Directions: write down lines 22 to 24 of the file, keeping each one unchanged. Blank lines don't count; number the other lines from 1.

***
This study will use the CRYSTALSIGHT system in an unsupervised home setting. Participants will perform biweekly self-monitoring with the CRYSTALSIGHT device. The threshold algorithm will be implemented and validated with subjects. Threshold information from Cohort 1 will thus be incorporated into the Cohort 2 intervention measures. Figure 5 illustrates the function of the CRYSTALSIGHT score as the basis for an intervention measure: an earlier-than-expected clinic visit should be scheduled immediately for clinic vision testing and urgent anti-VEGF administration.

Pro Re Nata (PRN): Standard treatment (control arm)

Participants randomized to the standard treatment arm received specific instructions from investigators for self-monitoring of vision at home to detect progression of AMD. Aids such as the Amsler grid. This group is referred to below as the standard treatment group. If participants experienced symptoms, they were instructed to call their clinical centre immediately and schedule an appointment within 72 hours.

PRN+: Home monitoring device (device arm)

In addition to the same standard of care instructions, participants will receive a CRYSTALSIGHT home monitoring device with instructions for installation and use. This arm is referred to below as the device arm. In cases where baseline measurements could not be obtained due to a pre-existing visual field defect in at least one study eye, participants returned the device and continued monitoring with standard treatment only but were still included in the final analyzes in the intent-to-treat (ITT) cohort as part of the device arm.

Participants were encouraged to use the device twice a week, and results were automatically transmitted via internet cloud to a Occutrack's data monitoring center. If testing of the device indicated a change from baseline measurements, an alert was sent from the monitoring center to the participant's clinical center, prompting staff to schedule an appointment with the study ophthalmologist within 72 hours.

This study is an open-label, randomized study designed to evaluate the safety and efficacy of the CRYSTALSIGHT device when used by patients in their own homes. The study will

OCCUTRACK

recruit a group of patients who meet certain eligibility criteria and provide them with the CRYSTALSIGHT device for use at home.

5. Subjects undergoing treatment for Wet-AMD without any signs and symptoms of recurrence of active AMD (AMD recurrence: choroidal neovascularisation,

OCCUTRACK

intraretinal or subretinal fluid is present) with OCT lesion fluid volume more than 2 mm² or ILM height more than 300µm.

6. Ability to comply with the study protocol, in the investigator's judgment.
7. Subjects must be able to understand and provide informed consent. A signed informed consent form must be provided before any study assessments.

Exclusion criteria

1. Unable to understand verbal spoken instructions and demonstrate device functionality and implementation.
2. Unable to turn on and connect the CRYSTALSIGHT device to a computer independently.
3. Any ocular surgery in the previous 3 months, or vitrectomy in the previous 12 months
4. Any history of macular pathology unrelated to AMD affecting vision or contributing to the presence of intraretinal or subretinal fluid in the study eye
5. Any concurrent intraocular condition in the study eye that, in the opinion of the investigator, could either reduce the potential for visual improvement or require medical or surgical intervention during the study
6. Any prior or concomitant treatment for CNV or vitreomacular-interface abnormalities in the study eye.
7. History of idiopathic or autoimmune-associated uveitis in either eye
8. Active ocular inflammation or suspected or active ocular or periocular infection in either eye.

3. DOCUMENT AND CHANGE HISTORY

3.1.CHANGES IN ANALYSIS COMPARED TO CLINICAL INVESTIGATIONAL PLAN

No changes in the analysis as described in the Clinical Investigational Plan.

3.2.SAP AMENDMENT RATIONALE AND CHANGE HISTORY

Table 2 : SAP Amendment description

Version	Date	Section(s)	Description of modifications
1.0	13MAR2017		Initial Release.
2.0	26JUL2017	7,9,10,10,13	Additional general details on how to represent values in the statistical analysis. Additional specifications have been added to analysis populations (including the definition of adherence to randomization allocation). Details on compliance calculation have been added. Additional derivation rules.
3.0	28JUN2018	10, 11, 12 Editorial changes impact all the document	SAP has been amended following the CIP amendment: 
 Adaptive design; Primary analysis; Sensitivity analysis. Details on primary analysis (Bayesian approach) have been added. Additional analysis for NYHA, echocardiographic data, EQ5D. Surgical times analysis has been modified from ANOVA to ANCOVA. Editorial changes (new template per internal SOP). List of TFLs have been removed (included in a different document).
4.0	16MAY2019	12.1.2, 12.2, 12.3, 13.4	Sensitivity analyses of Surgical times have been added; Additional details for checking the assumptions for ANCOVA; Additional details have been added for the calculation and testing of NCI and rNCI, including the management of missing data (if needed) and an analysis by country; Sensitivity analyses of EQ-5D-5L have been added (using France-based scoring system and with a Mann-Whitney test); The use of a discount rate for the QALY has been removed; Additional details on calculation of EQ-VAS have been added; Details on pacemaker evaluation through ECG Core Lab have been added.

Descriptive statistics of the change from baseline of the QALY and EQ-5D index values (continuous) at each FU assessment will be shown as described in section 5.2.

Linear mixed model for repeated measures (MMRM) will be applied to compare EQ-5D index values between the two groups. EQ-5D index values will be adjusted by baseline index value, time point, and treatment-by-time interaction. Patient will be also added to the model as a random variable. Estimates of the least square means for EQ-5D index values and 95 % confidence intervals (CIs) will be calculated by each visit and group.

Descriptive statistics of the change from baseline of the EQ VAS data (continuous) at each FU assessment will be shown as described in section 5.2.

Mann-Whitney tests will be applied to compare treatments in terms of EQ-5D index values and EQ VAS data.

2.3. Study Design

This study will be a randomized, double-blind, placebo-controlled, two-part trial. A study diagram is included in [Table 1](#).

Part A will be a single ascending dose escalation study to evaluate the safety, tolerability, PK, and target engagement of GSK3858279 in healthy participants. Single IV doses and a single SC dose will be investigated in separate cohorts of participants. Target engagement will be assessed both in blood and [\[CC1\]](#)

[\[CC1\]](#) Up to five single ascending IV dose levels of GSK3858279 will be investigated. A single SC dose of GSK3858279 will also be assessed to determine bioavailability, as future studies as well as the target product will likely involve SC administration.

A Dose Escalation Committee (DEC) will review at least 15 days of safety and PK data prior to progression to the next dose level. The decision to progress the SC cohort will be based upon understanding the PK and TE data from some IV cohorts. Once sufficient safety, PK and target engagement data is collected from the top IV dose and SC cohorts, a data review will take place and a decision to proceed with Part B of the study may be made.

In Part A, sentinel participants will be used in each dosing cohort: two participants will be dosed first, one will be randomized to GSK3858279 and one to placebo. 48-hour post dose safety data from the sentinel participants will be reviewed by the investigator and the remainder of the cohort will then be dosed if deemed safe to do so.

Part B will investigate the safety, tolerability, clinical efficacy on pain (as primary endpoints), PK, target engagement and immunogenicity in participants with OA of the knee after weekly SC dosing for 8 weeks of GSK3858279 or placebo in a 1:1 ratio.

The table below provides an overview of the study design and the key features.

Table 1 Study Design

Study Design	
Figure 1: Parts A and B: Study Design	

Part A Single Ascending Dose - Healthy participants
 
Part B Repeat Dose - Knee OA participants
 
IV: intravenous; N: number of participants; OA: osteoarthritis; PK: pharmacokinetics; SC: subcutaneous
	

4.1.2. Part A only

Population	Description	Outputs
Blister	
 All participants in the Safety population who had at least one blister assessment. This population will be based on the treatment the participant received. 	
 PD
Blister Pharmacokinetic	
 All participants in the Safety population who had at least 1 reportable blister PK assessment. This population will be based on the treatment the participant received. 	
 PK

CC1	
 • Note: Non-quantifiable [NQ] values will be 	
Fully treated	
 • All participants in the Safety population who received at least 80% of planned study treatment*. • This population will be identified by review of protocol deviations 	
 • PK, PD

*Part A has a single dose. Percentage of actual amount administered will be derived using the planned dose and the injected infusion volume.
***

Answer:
7. History of idiopathic or autoimmune-associated uveitis in either eye
8. Active ocular inflammation or suspected or active ocular or periocular infection in either eye.

3. DOCUMENT AND CHANGE HISTORY